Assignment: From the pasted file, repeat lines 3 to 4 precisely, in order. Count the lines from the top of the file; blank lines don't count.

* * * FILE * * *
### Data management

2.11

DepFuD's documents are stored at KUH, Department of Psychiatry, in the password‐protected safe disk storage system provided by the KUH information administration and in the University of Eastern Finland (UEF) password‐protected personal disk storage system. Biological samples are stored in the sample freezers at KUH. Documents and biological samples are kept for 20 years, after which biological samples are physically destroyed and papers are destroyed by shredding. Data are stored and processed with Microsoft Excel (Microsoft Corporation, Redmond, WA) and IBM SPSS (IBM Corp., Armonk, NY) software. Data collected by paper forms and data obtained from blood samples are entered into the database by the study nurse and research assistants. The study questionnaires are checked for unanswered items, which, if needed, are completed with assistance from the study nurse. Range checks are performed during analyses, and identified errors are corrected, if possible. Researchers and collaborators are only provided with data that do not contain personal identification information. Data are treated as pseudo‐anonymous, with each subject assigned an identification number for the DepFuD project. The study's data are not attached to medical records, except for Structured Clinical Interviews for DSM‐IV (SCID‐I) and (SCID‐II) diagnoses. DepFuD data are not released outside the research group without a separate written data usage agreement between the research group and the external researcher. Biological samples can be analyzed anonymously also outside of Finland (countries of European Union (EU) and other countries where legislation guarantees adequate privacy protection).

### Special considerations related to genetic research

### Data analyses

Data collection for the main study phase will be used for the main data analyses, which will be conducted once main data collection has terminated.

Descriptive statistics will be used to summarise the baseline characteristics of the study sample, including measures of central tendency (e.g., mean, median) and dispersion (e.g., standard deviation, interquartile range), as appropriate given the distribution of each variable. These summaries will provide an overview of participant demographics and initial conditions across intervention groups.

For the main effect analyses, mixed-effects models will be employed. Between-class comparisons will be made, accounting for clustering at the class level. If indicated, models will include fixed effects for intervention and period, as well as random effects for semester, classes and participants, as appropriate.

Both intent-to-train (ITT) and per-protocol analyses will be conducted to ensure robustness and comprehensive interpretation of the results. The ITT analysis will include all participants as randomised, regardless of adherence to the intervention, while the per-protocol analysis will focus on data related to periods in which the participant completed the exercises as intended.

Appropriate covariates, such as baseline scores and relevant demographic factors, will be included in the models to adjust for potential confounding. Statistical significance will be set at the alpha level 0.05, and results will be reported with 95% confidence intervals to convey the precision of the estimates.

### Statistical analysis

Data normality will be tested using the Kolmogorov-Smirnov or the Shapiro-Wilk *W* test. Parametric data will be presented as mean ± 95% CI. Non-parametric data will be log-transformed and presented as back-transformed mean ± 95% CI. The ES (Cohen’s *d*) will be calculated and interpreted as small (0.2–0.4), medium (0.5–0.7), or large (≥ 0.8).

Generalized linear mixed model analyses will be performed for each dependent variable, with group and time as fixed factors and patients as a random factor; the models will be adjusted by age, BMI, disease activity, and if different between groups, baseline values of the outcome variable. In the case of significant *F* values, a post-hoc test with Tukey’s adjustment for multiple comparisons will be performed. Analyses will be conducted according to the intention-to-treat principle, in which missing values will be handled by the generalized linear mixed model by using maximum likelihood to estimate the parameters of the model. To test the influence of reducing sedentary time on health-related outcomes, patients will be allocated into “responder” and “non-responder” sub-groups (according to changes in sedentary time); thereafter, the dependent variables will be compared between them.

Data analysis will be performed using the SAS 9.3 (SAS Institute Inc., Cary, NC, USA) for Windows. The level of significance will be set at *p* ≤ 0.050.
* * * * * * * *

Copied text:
DepFuD's documents are stored at KUH, Department of Psychiatry, in the password‐protected safe disk storage system provided by the KUH information administration and in the University of Eastern Finland (UEF) password‐protected personal disk storage system. Biological samples are stored in the sample freezers at KUH. Documents and biological samples are kept for 20 years, after which biological samples are physically destroyed and papers are destroyed by shredding. Data are stored and processed with Microsoft Excel (Microsoft Corporation, Redmond, WA) and IBM SPSS (IBM Corp., Armonk, NY) software. Data collected by paper forms and data obtained from blood samples are entered into the database by the study nurse and research assistants. The study questionnaires are checked for unanswered items, which, if needed, are completed with assistance from the study nurse. Range checks are performed during analyses, and identified errors are corrected, if possible. Researchers and collaborators are only provided with data that do not contain personal identification information. Data are treated as pseudo‐anonymous, with each subject assigned an identification number for the DepFuD project. The study's data are not attached to medical records, except for Structured Clinical Interviews for DSM‐IV (SCID‐I) and (SCID‐II) diagnoses. DepFuD data are not released outside the research group without a separate written data usage agreement between the research group and the external researcher. Biological samples can be analyzed anonymously also outside of Finland (countries of European Union (EU) and other countries where legislation guarantees adequate privacy protection).

### Special considerations related to genetic research